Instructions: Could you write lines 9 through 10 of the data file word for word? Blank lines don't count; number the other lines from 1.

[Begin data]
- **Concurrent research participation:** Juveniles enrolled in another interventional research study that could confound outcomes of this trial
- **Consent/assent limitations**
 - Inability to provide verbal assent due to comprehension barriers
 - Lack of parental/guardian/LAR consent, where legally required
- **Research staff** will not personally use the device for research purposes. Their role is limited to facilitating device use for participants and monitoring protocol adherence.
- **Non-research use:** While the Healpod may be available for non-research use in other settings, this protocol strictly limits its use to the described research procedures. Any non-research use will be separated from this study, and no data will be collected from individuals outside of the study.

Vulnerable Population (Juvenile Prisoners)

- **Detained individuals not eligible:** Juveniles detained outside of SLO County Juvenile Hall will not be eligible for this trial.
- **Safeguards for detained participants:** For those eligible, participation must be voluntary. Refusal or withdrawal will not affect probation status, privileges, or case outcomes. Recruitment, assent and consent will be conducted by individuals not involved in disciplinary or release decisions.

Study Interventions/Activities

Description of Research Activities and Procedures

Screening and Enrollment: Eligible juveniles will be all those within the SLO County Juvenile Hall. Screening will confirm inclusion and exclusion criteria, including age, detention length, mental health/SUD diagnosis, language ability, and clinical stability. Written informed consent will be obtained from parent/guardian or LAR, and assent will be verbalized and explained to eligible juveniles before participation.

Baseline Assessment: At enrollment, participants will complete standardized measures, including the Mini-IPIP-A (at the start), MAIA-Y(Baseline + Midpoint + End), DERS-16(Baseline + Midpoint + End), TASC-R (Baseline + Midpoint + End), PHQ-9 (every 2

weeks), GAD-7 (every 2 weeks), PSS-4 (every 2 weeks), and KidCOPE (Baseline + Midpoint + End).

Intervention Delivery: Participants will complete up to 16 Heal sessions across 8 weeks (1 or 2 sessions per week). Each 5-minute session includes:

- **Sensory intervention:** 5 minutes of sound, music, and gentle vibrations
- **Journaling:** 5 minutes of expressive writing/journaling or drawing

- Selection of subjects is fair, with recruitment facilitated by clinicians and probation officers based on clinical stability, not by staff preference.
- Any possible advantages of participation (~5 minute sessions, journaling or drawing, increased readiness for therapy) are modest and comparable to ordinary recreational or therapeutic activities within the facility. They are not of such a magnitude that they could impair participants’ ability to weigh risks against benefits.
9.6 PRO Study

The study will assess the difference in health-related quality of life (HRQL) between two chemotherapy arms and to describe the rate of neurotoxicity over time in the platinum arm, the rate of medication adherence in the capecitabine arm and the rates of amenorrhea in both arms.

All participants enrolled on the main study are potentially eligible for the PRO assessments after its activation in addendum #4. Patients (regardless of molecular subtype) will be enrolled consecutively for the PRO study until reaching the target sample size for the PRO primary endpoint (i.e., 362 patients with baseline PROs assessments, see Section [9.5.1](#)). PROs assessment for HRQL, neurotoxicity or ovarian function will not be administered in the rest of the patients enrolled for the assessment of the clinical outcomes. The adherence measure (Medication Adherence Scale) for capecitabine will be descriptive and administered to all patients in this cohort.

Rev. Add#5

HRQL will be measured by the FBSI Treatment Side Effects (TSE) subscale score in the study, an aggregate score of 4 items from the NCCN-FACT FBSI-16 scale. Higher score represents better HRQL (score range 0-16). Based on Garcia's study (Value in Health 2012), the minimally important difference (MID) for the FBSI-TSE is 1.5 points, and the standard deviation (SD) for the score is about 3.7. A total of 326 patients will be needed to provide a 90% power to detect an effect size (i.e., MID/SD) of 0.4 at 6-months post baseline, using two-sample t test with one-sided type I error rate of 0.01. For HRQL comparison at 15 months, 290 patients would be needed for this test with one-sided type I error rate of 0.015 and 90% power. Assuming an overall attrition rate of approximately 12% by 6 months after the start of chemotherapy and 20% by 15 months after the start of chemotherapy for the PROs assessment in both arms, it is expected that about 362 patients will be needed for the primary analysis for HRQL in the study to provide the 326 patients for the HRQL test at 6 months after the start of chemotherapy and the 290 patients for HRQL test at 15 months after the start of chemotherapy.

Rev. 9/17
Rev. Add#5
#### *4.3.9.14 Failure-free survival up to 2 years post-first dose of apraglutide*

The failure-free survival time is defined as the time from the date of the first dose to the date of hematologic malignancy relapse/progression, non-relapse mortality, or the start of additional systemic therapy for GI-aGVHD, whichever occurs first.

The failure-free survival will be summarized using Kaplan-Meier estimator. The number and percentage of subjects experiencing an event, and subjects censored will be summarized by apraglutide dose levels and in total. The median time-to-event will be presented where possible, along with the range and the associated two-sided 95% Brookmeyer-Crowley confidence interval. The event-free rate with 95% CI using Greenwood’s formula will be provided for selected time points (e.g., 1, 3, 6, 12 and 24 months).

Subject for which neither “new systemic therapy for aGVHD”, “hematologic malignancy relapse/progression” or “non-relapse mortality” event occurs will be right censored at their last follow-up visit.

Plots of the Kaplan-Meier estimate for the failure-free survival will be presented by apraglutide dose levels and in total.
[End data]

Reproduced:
- **Safeguards for detained participants:** For those eligible, participation must be voluntary. Refusal or withdrawal will not affect probation status, privileges, or case outcomes. Recruitment, assent and consent will be conducted by individuals not involved in disciplinary or release decisions.

Study Interventions/Activities